In terms of software requirements, this book assumes that the latest version of Android Studio (3.0.1 at the time of publishing) is installed in the development machine, as well as Homebrew.

Source Code

The code bundled with the book has been prepared and tested with the latest version of Android Studio; make sure to download and install it in your system before starting.

All applications use the same baseline (or minSdkVersion): API 21, also known as Lollipop 5.0. This version of Android was released in November 2014, and at the time of this writing, 80% of all Android devices in the wild run a version equal or older to Lollipop. This should hopefully give this book the wide possible reach as well as a solid foundation for the future of the platform. Similarly, all code projects target the latest Android version available at the time of publication, API 27, Oreo 8.1 (targetSdkVersion and compileSdkVersion in the module Gradle files.)

Every time that the text of the book references some sample code, a "Follow Along" callout section will appear with the path of the project, which you can open on Android Studio to run the project directly on your device or the emulator:

Follow along

The code of this section is located in the Graphics/Draw folder.

Each application is as simple as possible, but not simpler. All the applications are working examples, tested at least in four environments:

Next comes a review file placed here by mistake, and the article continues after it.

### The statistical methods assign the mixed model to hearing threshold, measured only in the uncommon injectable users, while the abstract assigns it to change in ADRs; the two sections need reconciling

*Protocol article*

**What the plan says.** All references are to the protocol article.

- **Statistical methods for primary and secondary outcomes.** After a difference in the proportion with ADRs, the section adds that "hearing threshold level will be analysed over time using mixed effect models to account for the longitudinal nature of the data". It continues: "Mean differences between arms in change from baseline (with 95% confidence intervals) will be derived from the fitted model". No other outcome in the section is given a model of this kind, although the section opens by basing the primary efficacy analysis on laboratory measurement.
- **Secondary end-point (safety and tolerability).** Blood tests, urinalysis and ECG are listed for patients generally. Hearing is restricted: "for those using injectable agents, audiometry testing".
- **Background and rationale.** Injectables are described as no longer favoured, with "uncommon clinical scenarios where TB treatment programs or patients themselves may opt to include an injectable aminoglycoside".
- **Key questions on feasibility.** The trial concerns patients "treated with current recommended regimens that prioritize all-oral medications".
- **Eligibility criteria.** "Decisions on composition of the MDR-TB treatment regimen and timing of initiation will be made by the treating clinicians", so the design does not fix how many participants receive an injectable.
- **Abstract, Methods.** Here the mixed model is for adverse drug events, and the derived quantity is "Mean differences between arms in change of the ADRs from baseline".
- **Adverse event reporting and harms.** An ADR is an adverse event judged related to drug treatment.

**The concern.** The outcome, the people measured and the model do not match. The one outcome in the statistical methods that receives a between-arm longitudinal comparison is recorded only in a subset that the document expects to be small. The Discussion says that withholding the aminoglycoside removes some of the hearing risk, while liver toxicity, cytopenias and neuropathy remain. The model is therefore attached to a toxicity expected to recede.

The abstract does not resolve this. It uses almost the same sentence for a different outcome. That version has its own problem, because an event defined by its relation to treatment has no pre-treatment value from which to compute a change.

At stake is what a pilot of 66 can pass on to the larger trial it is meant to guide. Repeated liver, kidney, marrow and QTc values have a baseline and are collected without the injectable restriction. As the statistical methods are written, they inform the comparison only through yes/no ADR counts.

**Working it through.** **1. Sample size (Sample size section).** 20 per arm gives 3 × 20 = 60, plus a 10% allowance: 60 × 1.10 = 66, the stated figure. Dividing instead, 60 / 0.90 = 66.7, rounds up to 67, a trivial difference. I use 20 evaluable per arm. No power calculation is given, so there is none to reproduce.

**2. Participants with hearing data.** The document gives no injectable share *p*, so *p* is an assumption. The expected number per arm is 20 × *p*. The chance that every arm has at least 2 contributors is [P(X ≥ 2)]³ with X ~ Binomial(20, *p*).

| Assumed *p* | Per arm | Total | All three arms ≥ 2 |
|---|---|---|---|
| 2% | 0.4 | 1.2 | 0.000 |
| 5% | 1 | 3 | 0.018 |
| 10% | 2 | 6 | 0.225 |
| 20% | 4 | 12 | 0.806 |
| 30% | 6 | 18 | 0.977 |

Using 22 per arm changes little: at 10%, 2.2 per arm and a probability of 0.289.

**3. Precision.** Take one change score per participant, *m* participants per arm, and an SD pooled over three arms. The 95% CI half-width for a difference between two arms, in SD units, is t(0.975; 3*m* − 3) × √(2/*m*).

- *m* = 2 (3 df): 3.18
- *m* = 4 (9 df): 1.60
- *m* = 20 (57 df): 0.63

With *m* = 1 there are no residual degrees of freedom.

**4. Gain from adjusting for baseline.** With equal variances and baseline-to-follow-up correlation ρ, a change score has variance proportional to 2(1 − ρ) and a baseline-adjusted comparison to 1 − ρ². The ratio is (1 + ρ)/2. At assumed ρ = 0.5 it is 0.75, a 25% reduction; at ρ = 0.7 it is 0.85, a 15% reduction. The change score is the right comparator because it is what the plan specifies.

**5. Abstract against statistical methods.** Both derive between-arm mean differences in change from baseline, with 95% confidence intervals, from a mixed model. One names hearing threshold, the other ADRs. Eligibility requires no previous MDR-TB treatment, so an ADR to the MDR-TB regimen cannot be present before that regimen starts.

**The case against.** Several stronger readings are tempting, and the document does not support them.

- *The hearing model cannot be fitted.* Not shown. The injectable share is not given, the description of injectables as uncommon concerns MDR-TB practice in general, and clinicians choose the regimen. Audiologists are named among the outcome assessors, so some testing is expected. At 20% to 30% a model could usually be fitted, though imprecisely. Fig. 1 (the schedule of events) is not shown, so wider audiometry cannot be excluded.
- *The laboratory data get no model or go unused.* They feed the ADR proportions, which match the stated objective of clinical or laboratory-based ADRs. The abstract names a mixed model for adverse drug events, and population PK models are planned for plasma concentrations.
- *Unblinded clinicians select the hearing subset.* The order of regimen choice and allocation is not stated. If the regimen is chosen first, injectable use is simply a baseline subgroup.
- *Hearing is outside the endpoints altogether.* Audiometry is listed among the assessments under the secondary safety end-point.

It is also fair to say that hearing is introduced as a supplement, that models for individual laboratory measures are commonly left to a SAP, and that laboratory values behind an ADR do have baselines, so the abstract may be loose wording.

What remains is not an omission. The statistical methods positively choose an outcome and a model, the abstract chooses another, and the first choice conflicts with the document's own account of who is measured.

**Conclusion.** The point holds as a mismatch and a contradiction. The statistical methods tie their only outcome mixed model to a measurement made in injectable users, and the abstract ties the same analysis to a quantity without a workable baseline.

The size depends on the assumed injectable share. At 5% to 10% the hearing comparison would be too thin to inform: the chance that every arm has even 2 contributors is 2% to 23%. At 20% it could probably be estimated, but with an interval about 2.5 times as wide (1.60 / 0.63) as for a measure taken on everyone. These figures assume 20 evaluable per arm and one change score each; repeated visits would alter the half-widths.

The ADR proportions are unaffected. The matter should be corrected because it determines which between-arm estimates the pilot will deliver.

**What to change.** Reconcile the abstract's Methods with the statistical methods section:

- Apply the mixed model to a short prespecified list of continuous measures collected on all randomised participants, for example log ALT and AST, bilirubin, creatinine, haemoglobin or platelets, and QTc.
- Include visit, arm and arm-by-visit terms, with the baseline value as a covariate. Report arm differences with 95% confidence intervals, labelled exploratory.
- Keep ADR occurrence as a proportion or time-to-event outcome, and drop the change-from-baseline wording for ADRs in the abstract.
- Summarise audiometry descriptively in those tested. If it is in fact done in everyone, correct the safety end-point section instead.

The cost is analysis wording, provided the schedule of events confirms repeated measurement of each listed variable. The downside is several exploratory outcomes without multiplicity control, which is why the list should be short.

• The official Android Emulator.

  • The Genymotion Android Emulator.

  • A OnePlus 3 Android smartphone.

  • A Samsung Galaxy Tab S2 tablet.

Given the large variety of the Android device market, it is possible that some bits and pieces of the source code will not work in some devices; I remember having trouble with some Android devices during my career, so I would not be surprised if some of you encounter difficulties. I will not be able to provide support for your particular device, but I have made every possible effort so that the code works in the environments enumerated above.

Structure

This book is structured around code. The chapters are meant to be read with Android Studio open, in the order they have been written; I have reused bits and pieces of knowledge from previous chapters in many others, so you should be better served by reading them in order.

To help readers get up and running as fast as possible, every chapter features a section called "TL;DR" at its very beginning, including a handy summary of the most important similarities and differences between Android and iOS. You can use the tables in this section as a reference, and if you find them useful you can print a copy of the Appendix C, which contains all the TL;DR tables together in the same place.

The source code included in the book points directly to the projects available in the code zip file, which contains all the sample applications showcased in the pages of this book.

Thanks

I would like to thank all the readers of the first edition of this book; your support is what made this second edition possible! In particular I would like to mention Nick Ager, Caylan Larson, Luca Torella, Patrick Balestra and Nick K., who sent me lots of feedback and errata via e-mail and Twitter. And a very, very special shoutout to Florent Pillet who not only provided lots of feedback and errata, but actually gave me the idea of creating a Kotlin version for this second edition. Thanks a lot!